Looking for "kish graphite"

Hi everyone,
I am looking for a potential source of "kish graphite", a by-product of
steelmaking from my understanding. I would gladly pay for a 4-5 kg sample.
Please contact me using snipped-for-privacy@cegep-chicoutimi.qc.ca
Alain Couture, Ph.D.
Reply to
Alain Couture
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Your best chance, in Canada, would be Dofasco, in Hamilton. They'd probably just give it to you. It occurs, mostly, when molten pig iron is poured from one vessel into another. Its composition is mainly carbon (graphite) with some silicon (not silica). This material precipitates from the molten iron as its temperature drops. The kish is very light, & a 4-5 kg sample will occupy a fairly large volume. may take a while to accumulate.
Reply to
David Kercsmar
Hi Alain,
If you find some grab a bunch of it and put some on ebay. I'd like to see what this stuff is like. I collect odd materials.
Cheers, Scott Yannitell
Reply to
aSkeptic
Separating the graphite from the rest of the steel plant dust would be a pain although not too hard in bulk if there was money in it. If you are investigating a potential use for large quantities of dust contact your nearest steel works with a blast furnace / oxygen steel plant and ask them for a sample I would have thought they would send you a sample of raw dust.
Reply to
David Deuchar
Kish graphite isn't dust - the whole point about it is that it's grown by some weird form of randomly occuring epitaxy. I've only seen it in crystallography labs.
It grows in chunks that can be large (maybe kilogrammes), but the interesting part of it with the consistent crystal structure is only a few grammes.
Reply to
Andy Dingley
It appears there are two related things called Kish graphite.
This is what I call kish graphite:-
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"The hot metal is immediately poured directly onto the scrap from a transfer ladle. Fumes and kish (graphite flakes from the carbon saturated hot metal) are emitted from the vessel's mouth and collected by the pollution control system"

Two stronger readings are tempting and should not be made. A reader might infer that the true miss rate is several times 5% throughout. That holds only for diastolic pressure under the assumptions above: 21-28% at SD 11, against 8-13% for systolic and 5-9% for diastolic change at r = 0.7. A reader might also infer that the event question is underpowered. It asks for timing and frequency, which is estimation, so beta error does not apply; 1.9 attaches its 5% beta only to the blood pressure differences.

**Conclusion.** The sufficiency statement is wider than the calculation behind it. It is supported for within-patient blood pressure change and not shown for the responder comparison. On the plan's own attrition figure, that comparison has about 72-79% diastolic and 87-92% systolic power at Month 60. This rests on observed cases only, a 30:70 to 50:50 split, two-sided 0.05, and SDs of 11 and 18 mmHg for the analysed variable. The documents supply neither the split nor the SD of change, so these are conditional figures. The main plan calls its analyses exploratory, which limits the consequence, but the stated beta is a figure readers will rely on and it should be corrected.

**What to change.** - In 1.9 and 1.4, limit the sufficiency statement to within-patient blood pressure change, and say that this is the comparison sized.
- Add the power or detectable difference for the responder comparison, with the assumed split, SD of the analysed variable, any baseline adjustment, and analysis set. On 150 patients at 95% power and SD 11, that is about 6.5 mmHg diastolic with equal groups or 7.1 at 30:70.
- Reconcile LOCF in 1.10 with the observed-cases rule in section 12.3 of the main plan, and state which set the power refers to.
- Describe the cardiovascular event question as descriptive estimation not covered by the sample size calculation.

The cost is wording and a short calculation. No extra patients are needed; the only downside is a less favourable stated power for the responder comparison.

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"The large flakes of type C flake graphite are typical of kish graphite that is formed in hypereutectic irons. These large flakes enhance resistance to thermal shock by increasing thermal conductivity and decreasing elastic modulus. On the other hand, large flakes are not conducive to good surface finishes on machined parts or to high strength or good impact resistance. "
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"Past research on the technical feasibility of recovering high-quality flake graphite from steelmaking kish may further
boost graphite recycling efforts under favorable economic conditions.2 Abundance of graphite in the world market and
continuing low prices, however, inhibit increased recycling efforts. Information on the quantity and value of recycled
graphite is not available."
Reply to
David Deuchar
I'm curious about the etymology of "kish". It sounds like some old Anglo-Saxon word.
We don't have many of those in the computer business. Most of our older terms such as "file", "record", "field", etc. are inherited from the punched card business. And most of the people working in computers today are completely unaware of this history.
Every now and then I stumble across older words in books on ceramics and metals like "cullet", "grog", "smalts", "lemel", etc.
Reply to
Mark Thorson

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